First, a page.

In the big scheme of things, we were really quite lucky. Our region was ravaged with destruction, yet it paled in comparison to the devastation Alabama faced only a day earlier. Nevertheless, my city declared a State of Emergency at one point, and some homes are still waiting for power. Winds up to 124 km/h at times blasted our region, uprooting huge trees all over the city and crashing down on homes, power lines and roads. Several people lost shingles, or worse yet, most of their roof.
I felt a little strange taking pictures of some of the destruction, but it's something I've never seen before. Of course, I left my camera at a friend's house this weekend, so I can't share. I promise I'll post as soon as I get it back.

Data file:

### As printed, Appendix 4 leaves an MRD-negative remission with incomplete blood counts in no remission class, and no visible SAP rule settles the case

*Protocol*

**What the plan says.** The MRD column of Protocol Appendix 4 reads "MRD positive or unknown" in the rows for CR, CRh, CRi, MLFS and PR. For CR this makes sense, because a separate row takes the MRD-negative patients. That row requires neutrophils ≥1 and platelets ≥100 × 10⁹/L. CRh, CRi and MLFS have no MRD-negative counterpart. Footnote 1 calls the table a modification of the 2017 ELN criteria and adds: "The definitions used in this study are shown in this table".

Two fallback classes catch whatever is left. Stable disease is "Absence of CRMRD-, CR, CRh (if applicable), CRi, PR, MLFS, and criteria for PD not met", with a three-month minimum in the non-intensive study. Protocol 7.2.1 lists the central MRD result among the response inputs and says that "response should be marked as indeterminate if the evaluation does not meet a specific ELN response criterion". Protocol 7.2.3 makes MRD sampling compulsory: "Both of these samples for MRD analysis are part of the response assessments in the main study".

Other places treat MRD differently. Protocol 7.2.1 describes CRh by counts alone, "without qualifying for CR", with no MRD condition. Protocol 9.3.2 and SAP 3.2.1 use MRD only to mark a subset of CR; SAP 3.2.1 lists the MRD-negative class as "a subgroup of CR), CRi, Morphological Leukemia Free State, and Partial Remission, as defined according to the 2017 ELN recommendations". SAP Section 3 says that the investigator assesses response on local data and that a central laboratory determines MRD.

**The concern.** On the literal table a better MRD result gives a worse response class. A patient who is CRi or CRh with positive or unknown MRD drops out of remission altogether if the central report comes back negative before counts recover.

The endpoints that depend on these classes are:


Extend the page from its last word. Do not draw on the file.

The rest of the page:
I did get this photo from a friend. It was too wild to not share. It almost makes you think the picture is sideways. That's the hydro line holding the tree up. This would've been considered only medium priority likely, if that gives you an indication of what the rest of the damage looked like. Yikes.
I wanted to get this post up, but come back later this week. I promise I'll add more pictures. We lost two older men here. As tragic as their deaths were, they seem eerily similar to what you might imagine could happen in a tornado. All I could think about last week were the families that experienced any of the 312 tornadoes that hit the U.S. last week.